More about open source software
I had a request this week to check out davfs2. This neat open source utility allows you to connect to a WebDAV server as a regular filesystem, meaning that applications that don't support WebDAV can still access resources shared via WebDAV. Basically, it provides another protocol for mount to use.
davfs2 is available as a Debian/Ubuntu package, so it's easy to install with apt-get install davfs2. Once installed, you can connect via the commandline straight away, if you have sudo access:
sudo mount -t davfs http://webdav.example.com/directory /mnt/
This will mount the specified WebDAV share at /mnt. You'll be asked for the username and password to connect with, if the share is secured. When you're done, unmount with
sudo umount /mnt
This isn't entirely convenient, though; it's better to be able to mount the directory as a normal user. Edit
to set up a mountpoint by adding a line like this:
http://webdav.example.com/directory /home/juliet/mnt/webdav davfs rw,noauto,user 0 0
You'll need to create the mountpoint with
mkdir -p /home/juliet/mnt/webdav
if it doesn't already exist.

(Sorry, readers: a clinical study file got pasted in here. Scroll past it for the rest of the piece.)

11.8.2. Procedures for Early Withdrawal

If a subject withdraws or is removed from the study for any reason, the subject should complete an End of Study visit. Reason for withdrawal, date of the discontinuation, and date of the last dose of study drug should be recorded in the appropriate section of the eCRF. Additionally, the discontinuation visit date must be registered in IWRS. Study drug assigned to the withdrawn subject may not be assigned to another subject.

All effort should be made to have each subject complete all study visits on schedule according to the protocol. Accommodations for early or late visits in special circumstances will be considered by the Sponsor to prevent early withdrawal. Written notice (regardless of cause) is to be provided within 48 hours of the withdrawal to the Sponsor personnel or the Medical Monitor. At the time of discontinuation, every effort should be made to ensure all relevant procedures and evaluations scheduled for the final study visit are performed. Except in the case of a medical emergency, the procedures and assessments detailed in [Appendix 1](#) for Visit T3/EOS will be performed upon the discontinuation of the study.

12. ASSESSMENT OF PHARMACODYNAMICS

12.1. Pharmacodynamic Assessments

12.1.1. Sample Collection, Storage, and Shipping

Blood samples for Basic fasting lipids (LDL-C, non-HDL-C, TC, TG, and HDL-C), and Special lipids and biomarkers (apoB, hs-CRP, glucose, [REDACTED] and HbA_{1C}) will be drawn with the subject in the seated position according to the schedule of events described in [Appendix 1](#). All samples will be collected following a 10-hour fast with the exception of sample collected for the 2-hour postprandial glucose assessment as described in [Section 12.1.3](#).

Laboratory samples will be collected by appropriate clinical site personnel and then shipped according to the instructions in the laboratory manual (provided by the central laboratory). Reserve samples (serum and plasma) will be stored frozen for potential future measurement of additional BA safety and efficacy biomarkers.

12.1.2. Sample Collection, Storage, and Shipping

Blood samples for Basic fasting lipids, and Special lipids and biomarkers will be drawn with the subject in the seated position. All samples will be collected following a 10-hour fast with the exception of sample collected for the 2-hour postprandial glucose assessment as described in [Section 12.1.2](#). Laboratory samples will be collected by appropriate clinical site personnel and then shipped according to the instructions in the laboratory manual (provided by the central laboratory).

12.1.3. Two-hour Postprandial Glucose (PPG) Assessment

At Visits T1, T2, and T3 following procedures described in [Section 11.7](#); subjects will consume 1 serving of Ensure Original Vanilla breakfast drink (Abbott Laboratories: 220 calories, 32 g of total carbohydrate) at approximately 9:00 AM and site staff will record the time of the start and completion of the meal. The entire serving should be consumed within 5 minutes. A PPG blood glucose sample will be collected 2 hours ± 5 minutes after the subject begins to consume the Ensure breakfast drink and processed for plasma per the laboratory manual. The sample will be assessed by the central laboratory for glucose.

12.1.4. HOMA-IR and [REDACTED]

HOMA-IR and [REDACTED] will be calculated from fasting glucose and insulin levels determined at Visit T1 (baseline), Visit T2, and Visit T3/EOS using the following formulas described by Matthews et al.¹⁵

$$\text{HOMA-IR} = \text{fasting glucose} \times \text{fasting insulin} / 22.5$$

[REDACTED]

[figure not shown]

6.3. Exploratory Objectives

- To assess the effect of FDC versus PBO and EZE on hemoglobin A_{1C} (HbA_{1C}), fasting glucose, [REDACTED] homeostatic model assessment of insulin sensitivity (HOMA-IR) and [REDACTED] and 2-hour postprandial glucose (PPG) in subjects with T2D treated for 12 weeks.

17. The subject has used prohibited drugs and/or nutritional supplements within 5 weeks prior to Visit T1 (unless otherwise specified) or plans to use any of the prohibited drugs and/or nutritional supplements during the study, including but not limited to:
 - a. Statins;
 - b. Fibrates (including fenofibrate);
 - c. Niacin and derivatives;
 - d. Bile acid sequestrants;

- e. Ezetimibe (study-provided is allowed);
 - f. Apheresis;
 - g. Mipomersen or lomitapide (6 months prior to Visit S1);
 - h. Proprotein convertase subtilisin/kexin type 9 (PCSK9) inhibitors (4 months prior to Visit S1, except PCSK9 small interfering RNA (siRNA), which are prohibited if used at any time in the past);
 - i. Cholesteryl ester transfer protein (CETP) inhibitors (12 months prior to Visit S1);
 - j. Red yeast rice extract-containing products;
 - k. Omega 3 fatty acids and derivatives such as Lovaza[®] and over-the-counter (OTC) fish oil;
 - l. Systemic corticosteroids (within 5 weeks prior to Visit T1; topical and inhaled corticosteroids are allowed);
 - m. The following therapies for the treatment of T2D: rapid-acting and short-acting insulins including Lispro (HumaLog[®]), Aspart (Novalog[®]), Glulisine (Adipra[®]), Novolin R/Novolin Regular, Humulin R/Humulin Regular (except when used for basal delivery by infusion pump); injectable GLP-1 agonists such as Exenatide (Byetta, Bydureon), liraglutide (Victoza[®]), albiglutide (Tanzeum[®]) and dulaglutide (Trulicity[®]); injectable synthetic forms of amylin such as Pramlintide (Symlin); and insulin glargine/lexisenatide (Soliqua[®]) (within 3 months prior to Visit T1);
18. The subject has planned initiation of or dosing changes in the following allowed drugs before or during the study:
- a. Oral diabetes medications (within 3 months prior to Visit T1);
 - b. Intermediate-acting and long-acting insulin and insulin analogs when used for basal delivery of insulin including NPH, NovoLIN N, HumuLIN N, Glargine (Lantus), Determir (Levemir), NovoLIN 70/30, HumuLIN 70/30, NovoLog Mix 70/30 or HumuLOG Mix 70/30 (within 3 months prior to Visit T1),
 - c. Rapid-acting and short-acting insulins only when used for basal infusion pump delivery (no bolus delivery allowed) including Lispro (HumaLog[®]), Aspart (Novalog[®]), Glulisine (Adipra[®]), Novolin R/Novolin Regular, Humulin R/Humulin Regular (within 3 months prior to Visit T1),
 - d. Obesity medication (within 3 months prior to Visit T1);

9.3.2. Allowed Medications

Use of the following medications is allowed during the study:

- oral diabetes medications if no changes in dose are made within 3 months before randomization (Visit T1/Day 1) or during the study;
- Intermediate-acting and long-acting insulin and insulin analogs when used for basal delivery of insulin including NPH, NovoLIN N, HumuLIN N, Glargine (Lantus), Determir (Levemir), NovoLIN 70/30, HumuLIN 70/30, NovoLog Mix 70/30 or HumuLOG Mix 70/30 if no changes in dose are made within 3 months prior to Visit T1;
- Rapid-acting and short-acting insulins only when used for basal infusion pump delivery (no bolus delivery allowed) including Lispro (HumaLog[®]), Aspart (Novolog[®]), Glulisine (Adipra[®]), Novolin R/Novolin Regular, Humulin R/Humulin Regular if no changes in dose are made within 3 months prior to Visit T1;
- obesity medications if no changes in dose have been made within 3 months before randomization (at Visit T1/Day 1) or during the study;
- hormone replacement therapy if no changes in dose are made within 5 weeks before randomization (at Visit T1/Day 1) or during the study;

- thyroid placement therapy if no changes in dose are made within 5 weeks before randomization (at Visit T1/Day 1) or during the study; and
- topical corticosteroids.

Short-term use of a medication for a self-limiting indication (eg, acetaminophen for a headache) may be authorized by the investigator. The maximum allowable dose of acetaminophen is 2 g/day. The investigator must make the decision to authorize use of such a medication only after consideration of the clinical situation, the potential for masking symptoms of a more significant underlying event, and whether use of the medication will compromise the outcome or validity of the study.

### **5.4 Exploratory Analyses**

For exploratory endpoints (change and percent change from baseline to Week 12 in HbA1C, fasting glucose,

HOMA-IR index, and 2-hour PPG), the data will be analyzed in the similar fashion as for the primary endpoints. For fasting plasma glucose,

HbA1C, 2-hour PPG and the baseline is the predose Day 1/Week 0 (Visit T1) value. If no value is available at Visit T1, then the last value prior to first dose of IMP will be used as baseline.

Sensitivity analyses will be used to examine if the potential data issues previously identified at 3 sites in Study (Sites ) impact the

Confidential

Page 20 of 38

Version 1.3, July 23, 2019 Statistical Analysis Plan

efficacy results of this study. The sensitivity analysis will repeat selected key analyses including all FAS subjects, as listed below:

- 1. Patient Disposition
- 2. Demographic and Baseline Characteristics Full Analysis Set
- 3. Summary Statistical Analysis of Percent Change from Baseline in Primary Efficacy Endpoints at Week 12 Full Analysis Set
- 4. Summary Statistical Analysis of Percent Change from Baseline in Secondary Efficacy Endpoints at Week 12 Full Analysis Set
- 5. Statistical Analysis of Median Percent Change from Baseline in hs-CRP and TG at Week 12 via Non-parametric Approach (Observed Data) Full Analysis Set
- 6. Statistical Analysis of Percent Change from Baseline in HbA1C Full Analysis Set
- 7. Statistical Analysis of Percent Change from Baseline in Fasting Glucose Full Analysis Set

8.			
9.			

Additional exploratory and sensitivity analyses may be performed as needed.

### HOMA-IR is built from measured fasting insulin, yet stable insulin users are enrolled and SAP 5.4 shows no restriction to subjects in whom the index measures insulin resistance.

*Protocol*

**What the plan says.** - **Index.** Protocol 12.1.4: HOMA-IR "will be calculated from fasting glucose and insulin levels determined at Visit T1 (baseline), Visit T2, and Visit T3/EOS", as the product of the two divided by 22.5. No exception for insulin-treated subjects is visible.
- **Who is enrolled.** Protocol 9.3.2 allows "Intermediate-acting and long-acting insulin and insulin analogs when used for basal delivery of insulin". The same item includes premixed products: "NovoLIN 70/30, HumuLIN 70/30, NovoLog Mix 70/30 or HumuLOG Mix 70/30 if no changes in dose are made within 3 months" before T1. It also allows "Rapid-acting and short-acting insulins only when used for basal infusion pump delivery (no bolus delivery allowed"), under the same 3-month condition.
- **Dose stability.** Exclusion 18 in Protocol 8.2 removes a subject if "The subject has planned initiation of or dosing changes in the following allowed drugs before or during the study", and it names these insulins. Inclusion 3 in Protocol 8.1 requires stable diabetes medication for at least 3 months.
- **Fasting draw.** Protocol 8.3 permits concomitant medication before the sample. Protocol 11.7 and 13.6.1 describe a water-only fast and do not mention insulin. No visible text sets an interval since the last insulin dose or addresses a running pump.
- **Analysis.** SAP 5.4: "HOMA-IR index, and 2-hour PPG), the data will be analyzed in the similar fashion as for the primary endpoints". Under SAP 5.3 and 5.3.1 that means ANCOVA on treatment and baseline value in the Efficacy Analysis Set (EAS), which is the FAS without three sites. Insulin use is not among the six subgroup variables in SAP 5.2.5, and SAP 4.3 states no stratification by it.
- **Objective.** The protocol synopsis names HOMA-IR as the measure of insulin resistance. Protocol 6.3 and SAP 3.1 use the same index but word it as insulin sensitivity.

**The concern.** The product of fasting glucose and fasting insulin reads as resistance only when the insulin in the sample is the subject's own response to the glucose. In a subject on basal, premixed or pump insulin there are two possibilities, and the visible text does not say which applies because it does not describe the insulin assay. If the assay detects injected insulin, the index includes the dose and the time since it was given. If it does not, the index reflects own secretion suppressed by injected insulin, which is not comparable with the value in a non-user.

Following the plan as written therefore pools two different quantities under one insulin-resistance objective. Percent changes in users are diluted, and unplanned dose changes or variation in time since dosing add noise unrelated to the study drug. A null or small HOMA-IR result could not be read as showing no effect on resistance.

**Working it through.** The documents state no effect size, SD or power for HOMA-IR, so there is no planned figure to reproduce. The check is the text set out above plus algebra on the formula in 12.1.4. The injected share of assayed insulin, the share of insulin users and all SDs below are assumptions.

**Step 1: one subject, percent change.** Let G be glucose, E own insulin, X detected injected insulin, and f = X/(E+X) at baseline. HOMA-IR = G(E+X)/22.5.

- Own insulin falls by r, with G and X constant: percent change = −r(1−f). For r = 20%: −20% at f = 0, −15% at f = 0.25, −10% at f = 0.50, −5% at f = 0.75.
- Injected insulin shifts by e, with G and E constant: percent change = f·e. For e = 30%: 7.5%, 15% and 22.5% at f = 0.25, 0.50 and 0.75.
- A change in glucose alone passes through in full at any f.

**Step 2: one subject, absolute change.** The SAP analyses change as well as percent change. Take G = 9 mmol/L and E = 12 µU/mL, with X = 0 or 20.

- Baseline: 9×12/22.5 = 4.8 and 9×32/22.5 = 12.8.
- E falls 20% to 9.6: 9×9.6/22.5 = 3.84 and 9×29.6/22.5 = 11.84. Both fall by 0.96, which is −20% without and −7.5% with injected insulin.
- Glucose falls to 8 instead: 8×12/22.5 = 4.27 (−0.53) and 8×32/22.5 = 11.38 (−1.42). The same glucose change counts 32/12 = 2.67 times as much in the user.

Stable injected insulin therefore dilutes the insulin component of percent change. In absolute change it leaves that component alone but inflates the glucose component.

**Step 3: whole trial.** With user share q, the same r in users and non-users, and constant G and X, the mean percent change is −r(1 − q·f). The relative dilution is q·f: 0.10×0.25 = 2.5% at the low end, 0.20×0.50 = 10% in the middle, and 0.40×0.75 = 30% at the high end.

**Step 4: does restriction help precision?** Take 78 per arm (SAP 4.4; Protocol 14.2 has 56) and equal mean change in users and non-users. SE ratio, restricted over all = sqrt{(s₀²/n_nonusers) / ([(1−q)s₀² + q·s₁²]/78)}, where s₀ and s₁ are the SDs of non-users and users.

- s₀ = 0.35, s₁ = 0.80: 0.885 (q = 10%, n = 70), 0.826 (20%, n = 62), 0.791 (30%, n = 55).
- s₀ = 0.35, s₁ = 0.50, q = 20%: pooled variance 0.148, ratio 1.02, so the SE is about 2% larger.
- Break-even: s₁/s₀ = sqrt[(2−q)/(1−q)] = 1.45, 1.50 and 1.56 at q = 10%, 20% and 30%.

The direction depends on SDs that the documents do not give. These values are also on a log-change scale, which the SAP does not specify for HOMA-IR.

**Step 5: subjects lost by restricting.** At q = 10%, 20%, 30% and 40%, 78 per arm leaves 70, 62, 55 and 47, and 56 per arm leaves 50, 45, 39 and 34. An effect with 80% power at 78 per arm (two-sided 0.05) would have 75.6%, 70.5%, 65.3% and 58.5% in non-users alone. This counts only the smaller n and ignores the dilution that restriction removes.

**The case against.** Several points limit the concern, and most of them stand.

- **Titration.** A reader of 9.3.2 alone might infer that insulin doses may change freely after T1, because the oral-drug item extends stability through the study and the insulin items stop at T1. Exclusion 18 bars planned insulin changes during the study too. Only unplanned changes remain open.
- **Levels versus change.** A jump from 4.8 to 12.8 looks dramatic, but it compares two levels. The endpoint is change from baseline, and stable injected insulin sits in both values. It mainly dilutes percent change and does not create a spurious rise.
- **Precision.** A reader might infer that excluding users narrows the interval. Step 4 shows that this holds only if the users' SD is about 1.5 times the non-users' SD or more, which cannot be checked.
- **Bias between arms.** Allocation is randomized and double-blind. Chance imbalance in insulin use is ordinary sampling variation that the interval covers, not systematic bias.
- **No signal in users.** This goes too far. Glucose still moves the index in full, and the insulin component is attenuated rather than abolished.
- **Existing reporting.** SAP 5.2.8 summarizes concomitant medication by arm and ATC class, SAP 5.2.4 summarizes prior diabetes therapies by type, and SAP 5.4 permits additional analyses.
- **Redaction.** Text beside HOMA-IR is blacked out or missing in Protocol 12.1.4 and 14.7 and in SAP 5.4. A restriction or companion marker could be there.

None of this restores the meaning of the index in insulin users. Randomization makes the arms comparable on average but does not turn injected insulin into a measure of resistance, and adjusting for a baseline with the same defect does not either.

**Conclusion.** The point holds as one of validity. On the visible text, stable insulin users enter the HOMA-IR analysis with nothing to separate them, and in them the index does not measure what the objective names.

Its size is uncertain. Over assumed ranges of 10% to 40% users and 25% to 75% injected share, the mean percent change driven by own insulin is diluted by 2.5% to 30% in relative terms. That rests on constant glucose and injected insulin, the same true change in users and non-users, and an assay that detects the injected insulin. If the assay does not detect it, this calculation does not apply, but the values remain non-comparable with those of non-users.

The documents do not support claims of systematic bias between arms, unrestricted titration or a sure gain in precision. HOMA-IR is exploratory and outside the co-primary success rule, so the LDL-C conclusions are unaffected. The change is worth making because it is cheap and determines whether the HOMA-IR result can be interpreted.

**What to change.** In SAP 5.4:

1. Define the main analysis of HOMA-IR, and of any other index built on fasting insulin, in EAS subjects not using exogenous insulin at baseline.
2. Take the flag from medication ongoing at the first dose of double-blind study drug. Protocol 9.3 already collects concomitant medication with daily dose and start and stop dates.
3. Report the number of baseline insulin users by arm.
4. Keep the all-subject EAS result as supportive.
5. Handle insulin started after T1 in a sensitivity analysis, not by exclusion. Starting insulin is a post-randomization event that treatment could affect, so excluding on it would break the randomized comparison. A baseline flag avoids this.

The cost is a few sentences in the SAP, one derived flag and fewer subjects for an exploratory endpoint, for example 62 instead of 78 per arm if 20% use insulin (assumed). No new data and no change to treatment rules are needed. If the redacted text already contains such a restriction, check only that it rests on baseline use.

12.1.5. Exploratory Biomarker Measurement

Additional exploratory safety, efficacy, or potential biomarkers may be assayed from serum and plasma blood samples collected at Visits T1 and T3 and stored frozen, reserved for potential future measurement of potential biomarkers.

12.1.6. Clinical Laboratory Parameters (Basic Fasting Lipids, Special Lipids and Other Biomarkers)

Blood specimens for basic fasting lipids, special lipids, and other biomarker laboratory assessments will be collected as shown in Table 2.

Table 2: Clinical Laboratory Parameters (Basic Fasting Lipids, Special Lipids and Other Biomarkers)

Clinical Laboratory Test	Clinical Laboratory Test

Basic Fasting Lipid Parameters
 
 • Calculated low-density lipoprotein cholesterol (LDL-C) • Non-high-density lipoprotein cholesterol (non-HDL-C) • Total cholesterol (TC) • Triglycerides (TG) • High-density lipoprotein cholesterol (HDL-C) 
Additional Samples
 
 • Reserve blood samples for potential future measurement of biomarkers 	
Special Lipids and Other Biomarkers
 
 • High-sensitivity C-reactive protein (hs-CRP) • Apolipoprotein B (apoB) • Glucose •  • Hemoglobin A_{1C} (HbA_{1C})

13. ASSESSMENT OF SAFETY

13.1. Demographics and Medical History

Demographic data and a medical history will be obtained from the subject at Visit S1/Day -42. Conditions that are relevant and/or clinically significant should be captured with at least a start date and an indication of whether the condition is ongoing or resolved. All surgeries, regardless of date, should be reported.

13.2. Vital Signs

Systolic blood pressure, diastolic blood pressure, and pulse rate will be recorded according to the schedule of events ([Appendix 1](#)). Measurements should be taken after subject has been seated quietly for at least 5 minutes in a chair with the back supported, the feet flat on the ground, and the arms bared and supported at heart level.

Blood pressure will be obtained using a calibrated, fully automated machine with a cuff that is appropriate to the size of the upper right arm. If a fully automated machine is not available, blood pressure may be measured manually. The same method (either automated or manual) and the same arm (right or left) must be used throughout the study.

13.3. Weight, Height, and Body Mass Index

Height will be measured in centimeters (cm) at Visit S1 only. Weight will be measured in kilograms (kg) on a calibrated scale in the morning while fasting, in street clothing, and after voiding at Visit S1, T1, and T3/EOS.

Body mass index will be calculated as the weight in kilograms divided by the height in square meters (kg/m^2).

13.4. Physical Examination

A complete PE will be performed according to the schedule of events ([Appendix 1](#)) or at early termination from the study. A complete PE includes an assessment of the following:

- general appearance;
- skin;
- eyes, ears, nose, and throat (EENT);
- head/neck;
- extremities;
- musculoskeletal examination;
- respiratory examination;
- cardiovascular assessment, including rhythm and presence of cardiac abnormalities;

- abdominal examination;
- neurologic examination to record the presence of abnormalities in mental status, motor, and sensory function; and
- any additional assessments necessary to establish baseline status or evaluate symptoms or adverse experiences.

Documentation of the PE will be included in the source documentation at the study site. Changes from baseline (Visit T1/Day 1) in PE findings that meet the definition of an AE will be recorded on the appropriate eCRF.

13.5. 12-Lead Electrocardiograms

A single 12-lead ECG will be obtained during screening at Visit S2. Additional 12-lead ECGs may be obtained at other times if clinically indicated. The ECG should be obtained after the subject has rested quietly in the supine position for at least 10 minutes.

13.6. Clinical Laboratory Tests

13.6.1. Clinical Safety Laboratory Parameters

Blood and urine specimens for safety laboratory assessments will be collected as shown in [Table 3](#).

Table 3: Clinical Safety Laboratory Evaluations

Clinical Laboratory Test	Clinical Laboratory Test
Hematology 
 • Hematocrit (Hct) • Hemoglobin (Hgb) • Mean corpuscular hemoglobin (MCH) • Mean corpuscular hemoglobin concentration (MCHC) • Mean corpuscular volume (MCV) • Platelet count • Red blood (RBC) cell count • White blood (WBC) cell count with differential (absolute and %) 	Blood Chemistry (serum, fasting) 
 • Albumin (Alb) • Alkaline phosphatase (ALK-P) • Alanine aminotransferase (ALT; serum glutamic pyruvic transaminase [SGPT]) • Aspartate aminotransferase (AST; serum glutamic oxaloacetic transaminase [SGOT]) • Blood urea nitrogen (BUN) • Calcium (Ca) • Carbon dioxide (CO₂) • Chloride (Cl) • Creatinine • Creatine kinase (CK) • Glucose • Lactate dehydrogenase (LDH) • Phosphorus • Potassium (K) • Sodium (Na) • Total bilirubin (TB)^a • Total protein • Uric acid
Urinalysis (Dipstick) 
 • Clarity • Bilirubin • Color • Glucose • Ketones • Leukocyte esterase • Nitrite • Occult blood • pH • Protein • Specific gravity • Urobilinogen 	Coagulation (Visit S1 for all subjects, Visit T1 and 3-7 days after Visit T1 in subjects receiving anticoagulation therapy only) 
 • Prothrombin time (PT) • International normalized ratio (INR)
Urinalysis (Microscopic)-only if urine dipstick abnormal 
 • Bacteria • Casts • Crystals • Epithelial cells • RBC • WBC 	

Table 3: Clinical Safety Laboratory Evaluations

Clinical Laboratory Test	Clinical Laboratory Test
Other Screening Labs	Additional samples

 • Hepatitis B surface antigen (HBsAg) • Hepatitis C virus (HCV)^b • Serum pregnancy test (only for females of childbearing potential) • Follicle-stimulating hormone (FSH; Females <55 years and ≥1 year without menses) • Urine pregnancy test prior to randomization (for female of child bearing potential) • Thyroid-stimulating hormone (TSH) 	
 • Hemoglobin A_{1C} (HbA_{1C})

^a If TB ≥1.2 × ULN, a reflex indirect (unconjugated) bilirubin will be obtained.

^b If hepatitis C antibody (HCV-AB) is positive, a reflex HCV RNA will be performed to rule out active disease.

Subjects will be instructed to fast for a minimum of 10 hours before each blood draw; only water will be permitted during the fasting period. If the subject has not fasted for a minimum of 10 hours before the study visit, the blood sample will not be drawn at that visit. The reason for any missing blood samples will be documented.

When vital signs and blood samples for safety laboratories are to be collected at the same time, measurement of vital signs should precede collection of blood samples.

If you try running mount
now, as a non-root user, you'll be told that
is not setuid root. Fix this by running
sudo dpkg-reconfigure davfs2
and answering 'yes' to the setuid question. You'll also need to add your user to the davfs group (either
or use sudo gpasswd -a username davfs). Log out and in again to update the group information.
Now try mount
again. You'll be challenged for the username and password (if the share is protected), after which you should be able to access your directory just as you would any other mounted directory.
Juliet Kemp has been messing around with Linux systems, for financial reward and otherwise, for about a decade. She is also the author of "Linux System Administration Recipes: A Problem-Solution Approach" (Apress, 2009).